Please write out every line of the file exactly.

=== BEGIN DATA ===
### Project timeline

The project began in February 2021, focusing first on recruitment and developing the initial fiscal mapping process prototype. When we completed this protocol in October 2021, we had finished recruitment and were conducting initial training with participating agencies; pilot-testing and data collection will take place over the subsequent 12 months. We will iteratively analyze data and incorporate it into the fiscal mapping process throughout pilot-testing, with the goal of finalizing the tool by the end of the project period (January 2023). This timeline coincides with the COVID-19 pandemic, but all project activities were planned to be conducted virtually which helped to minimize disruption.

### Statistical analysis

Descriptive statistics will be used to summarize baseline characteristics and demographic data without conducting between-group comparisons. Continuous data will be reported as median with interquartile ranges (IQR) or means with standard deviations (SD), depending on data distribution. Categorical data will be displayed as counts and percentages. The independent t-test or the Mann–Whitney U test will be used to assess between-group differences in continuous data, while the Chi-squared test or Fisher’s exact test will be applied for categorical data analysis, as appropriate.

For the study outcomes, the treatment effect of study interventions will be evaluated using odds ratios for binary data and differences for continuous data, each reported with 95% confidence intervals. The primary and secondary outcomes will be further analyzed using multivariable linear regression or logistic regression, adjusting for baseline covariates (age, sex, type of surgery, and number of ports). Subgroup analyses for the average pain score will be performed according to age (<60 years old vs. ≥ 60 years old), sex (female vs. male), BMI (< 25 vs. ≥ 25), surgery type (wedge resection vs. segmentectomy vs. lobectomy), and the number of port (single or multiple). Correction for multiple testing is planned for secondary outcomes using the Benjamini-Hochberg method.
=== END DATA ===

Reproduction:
### Project timeline

The project began in February 2021, focusing first on recruitment and developing the initial fiscal mapping process prototype. When we completed this protocol in October 2021, we had finished recruitment and were conducting initial training with participating agencies; pilot-testing and data collection will take place over the subsequent 12 months. We will iteratively analyze data and incorporate it into the fiscal mapping process throughout pilot-testing, with the goal of finalizing the tool by the end of the project period (January 2023). This timeline coincides with the COVID-19 pandemic, but all project activities were planned to be conducted virtually which helped to minimize disruption.

### Statistical analysis

Descriptive statistics will be used to summarize baseline characteristics and demographic data without conducting between-group comparisons. Continuous data will be reported as median with interquartile ranges (IQR) or means with standard deviations (SD), depending on data distribution. Categorical data will be displayed as counts and percentages. The independent t-test or the Mann–Whitney U test will be used to assess between-group differences in continuous data, while the Chi-squared test or Fisher’s exact test will be applied for categorical data analysis, as appropriate.

For the study outcomes, the treatment effect of study interventions will be evaluated using odds ratios for binary data and differences for continuous data, each reported with 95% confidence intervals. The primary and secondary outcomes will be further analyzed using multivariable linear regression or logistic regression, adjusting for baseline covariates (age, sex, type of surgery, and number of ports). Subgroup analyses for the average pain score will be performed according to age (<60 years old vs. ≥ 60 years old), sex (female vs. male), BMI (< 25 vs. ≥ 25), surgery type (wedge resection vs. segmentectomy vs. lobectomy), and the number of port (single or multiple). Correction for multiple testing is planned for secondary outcomes using the Benjamini-Hochberg method.